The fashion magazines are all pasted with the latest summer trends; models clad in bikini with prints that scream about the wild flowers of Africa. The cover photo has a promising picture of a cellulite repellent lady sipping Pinacolada on a beach that looks pristine, bohemian curls flirting with the summer wind, her skin kissed by a gentle tan. You stare at the magazine until a sweat develops on your scalp and lands noisily on it. So much for a dreamy summer in India.
That drop of sweat brings you back to reality. A reality that consists of your head that seems to have been licked by the holy Indian cow, the patches of makeup that managed to hold on to your face, the collar of your shirt as dirty as your thoughts and sweat glands that are working overtime like Santa’s little elves on the last day of Christmas. There is nothing I enjoy about summer, except mangoes. Yes Mangoes!
I have hated summer with a conviction as fervent and strong as a mother’s love. The only nostalgia attached to summer was fighting for a spot in front of the air cooler and later escaping the responsibility to quench the exhausted machine’s thirst with buckets of water; the prospect of carving out biceps lost in that process. Summer never brought to me crop tops and hot pants, my family was orthodox like that; my body was obese like that. What it did bring to me was frequent bouts of diarrhea, credit to the dirty ice lollies that Mahesh Thelawala sold and I gulped down like vitamin pills. It also brought out this other version of my mother, the one who was always ready with a bowl of milk with salt in it to rub on my face, every time I returned from an episode under the blazing sun. It removed the tan she said; never did I vouch! A regular sight during summer was my topless, hibernating grandfather stretched out on the diwan and my grandmother sprinkling cold water on him.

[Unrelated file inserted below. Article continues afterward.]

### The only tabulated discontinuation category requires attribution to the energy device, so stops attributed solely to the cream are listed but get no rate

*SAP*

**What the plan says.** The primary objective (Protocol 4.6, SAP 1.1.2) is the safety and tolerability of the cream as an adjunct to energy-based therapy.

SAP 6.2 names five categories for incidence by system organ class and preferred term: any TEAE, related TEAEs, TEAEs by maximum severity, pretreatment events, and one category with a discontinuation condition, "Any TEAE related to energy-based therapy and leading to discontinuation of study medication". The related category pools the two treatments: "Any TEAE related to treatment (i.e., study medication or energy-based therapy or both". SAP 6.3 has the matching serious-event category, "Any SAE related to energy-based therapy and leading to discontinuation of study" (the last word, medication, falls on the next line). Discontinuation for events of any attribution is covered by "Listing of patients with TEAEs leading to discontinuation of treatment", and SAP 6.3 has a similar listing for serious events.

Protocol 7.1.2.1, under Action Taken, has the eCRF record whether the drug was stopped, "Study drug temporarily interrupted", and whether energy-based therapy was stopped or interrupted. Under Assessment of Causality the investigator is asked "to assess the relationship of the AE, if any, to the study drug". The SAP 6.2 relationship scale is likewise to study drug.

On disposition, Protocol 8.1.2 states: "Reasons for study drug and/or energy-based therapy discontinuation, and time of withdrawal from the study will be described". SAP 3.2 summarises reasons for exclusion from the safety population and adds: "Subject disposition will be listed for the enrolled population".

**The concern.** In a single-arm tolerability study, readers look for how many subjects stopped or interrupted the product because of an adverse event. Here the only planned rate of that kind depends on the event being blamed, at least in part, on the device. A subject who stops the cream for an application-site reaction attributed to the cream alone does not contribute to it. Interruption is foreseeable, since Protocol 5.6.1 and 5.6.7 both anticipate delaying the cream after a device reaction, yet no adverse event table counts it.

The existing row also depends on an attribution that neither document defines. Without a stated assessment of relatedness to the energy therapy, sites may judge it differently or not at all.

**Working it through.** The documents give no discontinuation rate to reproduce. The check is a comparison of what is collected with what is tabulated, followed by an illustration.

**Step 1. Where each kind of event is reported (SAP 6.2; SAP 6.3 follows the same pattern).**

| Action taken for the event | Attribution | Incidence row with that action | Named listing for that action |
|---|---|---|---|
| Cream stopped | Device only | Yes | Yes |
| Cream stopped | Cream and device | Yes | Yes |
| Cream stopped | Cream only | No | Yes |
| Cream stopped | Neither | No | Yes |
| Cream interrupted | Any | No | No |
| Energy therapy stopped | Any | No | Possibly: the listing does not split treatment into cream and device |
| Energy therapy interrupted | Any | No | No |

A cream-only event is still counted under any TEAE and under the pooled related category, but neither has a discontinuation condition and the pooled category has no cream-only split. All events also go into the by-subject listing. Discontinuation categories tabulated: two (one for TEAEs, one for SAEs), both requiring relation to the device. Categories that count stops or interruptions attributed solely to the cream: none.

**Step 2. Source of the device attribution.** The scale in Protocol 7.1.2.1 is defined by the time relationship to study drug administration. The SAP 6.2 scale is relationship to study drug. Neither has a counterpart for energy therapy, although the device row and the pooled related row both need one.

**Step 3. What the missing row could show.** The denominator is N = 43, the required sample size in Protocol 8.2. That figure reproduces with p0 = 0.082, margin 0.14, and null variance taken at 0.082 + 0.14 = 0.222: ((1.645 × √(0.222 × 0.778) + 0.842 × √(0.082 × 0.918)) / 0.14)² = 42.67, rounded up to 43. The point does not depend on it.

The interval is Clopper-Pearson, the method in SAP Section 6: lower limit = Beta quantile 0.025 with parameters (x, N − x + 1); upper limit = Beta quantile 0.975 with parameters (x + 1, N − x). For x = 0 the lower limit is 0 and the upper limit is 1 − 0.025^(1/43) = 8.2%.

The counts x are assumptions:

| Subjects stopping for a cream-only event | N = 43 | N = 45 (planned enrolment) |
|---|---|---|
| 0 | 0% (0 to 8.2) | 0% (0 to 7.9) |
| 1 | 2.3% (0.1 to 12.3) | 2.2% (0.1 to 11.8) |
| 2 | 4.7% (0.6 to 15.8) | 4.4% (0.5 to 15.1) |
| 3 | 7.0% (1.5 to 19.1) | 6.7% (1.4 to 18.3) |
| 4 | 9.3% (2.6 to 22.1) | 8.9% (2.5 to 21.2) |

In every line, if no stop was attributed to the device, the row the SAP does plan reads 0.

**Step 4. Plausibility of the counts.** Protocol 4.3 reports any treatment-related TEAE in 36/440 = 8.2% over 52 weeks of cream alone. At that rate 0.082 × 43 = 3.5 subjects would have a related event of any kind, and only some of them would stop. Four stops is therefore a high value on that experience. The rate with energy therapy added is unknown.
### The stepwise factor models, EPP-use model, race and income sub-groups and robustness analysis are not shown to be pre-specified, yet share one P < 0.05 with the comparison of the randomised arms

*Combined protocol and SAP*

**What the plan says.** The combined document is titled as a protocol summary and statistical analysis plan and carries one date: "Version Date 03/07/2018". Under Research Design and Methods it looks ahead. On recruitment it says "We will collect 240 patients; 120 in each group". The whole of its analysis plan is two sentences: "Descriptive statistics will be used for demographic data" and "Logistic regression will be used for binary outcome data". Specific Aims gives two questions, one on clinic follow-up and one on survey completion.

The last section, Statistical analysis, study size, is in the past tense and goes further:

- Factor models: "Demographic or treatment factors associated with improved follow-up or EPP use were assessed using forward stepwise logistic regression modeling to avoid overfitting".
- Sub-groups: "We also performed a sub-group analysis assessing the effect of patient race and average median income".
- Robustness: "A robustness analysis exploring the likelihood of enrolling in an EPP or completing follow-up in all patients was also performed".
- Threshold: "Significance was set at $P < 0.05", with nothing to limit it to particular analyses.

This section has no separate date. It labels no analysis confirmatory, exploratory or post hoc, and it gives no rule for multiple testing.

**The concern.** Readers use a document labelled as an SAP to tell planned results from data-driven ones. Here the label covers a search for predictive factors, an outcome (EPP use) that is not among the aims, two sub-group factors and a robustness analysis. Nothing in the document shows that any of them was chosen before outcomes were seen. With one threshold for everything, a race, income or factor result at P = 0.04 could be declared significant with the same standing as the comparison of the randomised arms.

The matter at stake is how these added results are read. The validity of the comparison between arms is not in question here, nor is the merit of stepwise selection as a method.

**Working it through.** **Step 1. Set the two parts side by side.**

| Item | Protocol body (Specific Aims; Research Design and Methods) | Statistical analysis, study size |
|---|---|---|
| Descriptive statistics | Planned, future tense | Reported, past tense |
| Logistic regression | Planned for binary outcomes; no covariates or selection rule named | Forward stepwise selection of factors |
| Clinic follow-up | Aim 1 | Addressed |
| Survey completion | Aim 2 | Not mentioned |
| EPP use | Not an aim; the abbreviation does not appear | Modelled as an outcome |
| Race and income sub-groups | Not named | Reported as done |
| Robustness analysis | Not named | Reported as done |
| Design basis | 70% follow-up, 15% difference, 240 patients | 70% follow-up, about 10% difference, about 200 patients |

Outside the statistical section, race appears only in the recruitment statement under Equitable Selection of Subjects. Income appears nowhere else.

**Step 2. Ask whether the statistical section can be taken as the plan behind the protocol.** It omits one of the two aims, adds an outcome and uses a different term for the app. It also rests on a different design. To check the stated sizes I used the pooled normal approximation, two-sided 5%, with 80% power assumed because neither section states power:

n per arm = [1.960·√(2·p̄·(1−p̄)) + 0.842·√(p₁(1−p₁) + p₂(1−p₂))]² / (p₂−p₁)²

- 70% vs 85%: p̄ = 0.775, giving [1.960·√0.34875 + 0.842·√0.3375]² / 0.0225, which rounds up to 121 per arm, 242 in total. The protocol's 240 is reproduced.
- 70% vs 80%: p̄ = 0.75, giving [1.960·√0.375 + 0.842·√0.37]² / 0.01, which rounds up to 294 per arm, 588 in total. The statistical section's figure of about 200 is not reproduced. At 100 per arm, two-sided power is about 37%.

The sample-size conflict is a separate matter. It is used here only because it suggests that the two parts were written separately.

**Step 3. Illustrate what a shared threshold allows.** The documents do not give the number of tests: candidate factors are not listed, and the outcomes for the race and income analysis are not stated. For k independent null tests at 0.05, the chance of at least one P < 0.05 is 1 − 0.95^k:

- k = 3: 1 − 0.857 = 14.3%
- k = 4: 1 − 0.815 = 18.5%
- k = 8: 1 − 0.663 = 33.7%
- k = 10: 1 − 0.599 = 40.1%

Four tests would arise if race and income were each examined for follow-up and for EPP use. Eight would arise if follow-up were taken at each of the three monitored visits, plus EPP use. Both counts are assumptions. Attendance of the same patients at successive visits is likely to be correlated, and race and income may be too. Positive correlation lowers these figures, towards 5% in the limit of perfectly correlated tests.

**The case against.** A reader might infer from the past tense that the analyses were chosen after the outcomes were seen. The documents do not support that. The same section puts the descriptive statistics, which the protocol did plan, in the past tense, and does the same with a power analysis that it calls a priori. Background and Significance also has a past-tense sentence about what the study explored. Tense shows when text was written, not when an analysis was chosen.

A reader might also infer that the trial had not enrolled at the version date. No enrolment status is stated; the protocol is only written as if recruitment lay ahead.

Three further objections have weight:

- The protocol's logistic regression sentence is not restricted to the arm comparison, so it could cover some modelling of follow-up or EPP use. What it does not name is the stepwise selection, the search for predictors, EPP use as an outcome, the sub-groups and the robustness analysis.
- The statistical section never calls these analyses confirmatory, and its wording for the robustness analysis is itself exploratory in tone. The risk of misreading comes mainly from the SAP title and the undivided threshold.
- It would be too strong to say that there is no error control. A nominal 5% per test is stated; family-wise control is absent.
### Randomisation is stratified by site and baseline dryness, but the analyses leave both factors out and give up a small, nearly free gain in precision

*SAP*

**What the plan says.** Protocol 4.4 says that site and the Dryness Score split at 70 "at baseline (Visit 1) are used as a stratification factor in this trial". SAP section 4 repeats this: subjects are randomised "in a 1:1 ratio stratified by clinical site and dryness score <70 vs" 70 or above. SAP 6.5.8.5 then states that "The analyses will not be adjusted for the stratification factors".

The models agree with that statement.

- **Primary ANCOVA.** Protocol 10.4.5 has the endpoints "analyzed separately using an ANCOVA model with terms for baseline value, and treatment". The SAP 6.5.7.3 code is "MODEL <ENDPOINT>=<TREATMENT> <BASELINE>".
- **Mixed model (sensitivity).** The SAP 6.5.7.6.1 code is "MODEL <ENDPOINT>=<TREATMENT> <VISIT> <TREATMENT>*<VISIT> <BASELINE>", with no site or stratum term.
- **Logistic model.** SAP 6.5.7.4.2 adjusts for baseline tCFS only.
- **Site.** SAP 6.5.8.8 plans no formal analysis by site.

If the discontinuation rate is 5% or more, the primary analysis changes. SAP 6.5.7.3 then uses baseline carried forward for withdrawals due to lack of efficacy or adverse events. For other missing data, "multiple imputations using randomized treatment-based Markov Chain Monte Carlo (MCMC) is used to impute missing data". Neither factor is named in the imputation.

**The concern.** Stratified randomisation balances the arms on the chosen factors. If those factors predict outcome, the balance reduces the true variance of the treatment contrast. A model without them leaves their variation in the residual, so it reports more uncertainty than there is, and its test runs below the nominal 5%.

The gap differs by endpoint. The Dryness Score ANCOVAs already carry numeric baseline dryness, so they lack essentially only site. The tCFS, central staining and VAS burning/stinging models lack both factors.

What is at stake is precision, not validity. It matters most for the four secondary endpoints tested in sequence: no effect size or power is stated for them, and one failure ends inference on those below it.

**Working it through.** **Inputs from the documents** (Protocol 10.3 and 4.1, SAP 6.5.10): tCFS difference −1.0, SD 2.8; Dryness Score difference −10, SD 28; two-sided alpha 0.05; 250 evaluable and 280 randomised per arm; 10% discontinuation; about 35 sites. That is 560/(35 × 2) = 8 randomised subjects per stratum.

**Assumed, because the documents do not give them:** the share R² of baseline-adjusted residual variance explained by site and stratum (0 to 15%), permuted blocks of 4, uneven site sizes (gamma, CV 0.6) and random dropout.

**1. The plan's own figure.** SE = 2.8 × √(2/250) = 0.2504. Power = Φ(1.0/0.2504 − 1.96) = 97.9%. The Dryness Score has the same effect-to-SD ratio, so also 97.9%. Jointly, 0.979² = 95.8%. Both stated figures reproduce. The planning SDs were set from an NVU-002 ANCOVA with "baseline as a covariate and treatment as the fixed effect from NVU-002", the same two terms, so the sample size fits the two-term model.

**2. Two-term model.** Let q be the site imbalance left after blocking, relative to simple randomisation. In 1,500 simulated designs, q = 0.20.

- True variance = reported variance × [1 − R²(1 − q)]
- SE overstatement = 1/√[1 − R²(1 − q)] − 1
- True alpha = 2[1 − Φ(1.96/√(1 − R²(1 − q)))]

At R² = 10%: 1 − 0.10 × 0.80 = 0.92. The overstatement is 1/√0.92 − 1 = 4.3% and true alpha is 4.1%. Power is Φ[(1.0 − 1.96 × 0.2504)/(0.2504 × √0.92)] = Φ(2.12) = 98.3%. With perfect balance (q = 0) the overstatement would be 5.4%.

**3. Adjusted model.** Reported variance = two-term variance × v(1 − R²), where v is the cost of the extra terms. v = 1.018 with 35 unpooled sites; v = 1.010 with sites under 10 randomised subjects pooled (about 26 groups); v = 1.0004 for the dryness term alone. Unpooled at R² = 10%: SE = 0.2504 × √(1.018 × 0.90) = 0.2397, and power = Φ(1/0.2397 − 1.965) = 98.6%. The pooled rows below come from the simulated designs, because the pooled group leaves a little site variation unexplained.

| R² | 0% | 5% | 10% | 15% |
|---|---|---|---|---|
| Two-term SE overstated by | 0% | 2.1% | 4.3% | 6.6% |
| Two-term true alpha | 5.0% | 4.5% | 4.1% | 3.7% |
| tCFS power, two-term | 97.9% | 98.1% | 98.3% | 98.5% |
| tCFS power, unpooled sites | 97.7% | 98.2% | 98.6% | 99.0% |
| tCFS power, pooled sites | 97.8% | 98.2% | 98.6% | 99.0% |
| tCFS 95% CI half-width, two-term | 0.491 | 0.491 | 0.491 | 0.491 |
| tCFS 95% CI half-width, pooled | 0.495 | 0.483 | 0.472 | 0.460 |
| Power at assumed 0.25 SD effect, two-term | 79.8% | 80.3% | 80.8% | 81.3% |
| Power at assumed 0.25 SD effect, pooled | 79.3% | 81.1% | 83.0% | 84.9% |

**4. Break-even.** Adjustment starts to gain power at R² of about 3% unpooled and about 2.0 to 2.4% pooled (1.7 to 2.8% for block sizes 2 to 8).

While the other kids took up a summer hobby and went to camps, I spent my holidays being a human fan. It was my eternal duty to stand on the kitchen counter and help bring down the temperature by fanning my mother using that day’s Hindustan times. When I was tired, dad took up the spot, lest we wanted to end up sleeping hungry. Bathing never made things better, thanks to the black overhead tank that only supplied boiling water. I have always wondered why people decide to get married during summer. A far off relative who I was particularly fond of, hates me because I once told her “Aapko malum hai ki aap kal apni shaadi mein kitni gandi dikhogi?”. She had chosen the month of May to get married. The bride’s sindoor running down the forehead as she smiles at her new man shaped tote bag who seems to have lost a couple of kilos inside his safari suit, wasn’t exactly a grand way to kick start a lifetime of togetherness. Her wedding video could easily be mistaken as a clip from the movie Shutter Island. In a climate that makes cuddling the last thing in the mind, no wonder they choose Switzerland to initiate honeymoon consummation.
Henry James once said “Summer afternoon- Summer afternoon; to me those have always been the two most beautiful words in the English language.” This makes me want to cry while I attempt to wring myself dry.
P.S- Almost 2mths of not blogging. I am alive and there to stay!
Image Courtesy- myindiapictures.com